Thailand urges Myanmar’s junta to free Aung San Suu Kyi

Her transfer this week to house arrest was “a positive step,” the Thai Foreign Ministry says.
RFA Burmese
Thailand urges Myanmar’s junta to free Aung San Suu Kyi Former State Counsellor Aung San Suu Kyi (left) and former President Win Myint appear in court in Naypyidaw, May 24, 2021.
Myanmar Ministry of Information handout/AFP

The Thai Foreign Ministry urged Myanmar’s military junta to release Aung San Suu Kyi in a statement that also welcomed this week’s move of the former de facto leader to house arrest. 

The Nobel Peace Prize laureate was transferred out of Naypyidaw Prison under tight security on Tuesday. It was believed that the 78-year-old had been held in solitary confinement at the prison in the capital. Her new location was unclear.

Former President Win Myint was also moved to house arrest on Tuesday in central Myanmar’s Bago region.  

The transfers were “a positive step in responding to the concerns of the international community,” Foreign Minister Parnpree Bahiddha-Nukara said in a statement on Wednesday. 

Myanmar has been in turmoil since the military overthrew an elected government in February 2021.  

The military junta has ignored a five-point consensus it agreed to with the 10-member Association of Southeast Asian Nations in April 2021, which included a call for a ceasefire and dialogue between all parties in Myanmar. 

“The Thai government calls for further positive steps in this direction leading to their immediate full release in order to advance the implementation of the ASEAN five-points consensus,” Parnpree said in the statement.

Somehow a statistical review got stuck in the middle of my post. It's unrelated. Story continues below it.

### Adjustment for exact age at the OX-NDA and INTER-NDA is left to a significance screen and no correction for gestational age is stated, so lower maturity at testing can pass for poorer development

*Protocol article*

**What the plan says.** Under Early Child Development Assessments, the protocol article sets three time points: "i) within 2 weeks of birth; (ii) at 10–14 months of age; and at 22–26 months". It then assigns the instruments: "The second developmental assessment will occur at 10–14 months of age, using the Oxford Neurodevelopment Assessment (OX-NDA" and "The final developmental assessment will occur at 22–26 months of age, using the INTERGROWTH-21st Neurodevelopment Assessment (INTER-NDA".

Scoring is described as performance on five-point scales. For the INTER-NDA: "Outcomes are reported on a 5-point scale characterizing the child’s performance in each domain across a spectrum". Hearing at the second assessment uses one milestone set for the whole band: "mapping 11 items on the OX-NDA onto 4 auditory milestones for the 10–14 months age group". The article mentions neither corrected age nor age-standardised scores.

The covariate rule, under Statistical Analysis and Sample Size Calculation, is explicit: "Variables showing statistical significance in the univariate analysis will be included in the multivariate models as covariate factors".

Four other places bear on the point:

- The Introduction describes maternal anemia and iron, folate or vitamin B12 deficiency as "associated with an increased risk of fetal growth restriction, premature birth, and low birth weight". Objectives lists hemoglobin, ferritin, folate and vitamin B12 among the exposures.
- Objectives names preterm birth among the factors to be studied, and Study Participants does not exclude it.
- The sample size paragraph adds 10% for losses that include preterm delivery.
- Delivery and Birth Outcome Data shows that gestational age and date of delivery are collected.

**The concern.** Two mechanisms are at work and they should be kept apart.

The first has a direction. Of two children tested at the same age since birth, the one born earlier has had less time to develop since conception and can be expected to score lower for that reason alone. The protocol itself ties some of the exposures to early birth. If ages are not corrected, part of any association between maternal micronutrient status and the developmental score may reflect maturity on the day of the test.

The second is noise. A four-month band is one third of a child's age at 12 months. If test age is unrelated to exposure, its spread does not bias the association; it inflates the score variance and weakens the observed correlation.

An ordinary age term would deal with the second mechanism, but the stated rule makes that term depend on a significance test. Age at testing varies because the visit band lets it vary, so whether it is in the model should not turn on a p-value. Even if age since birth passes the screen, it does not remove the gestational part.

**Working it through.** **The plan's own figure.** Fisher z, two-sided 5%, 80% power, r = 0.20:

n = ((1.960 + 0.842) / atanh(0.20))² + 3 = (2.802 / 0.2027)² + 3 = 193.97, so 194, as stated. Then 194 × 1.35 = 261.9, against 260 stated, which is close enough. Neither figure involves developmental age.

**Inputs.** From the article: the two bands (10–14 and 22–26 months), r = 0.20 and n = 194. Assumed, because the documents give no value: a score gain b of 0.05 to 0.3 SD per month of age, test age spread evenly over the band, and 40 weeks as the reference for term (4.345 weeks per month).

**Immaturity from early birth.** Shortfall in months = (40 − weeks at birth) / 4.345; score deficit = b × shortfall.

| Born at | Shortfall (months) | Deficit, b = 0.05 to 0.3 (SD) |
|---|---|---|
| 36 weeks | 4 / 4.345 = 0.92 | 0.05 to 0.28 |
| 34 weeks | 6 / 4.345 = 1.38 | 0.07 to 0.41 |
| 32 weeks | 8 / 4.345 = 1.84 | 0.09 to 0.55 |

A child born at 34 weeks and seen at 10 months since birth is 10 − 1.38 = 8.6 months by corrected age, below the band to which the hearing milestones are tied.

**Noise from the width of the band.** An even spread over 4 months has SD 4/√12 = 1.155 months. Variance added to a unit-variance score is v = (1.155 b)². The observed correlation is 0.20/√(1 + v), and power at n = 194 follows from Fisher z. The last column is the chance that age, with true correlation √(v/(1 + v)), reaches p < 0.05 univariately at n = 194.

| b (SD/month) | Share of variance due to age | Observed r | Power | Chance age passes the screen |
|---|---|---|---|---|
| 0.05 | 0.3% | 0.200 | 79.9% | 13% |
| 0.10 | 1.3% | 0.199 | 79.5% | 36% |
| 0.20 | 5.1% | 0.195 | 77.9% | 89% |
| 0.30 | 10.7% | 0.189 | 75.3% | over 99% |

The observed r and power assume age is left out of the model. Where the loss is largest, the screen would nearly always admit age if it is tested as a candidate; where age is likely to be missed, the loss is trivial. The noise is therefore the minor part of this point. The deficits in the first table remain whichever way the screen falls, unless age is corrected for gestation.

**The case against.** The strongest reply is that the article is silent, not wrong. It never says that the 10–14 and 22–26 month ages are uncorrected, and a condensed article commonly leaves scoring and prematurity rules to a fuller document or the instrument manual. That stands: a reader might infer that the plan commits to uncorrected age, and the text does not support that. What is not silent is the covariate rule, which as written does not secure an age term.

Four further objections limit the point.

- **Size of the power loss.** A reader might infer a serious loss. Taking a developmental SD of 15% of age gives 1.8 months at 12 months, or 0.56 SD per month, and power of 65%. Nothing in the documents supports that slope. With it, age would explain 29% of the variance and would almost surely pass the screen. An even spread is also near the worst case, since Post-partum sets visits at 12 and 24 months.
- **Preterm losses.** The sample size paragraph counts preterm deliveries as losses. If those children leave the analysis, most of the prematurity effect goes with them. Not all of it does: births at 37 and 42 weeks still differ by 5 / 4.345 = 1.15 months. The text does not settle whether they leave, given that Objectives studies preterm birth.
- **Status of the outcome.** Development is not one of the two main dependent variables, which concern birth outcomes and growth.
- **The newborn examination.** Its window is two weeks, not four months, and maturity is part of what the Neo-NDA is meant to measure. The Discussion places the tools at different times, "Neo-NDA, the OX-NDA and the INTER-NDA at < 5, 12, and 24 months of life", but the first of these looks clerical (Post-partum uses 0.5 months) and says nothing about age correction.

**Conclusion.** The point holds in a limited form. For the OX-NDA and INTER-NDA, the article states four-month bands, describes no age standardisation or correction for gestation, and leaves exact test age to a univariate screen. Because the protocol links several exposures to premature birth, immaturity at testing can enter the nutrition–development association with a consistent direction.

Parnpree visited the Myanmar border on April 12 just after the army lost control of the major border town of Myawaddy.  

The takeover by anti-junta forces sent thousands of people toward the border and caused neighboring Thailand’s armed forces to deploy soldiers alongside Thai-Myanmar Friendship Bridges, which regulate both people and goods and connect Myawaddy to Thailand’s Mae Sot.  

Parnpree urged the junta to refrain from further violence in the region. He said that people fleeing the fighting would be allowed into Thailand “on a strictly humanitarian basis.” 

On Thursday, ASEAN’s foreign ministers said they were “deeply concerned over the recent escalation of conflicts” in Myawaddy and in Myanmar’s Rakhine state, where the ethnic rebel Arakan Army has captured eight townships since ending a year-long ceasefire in November. 

“We call on all parties to take urgent steps towards mitigating the impact of conflicts on the civilians, including creating a safe and conducive environment to ensure the timely and safe delivery of humanitarian assistance,” the ministers said in a statement.


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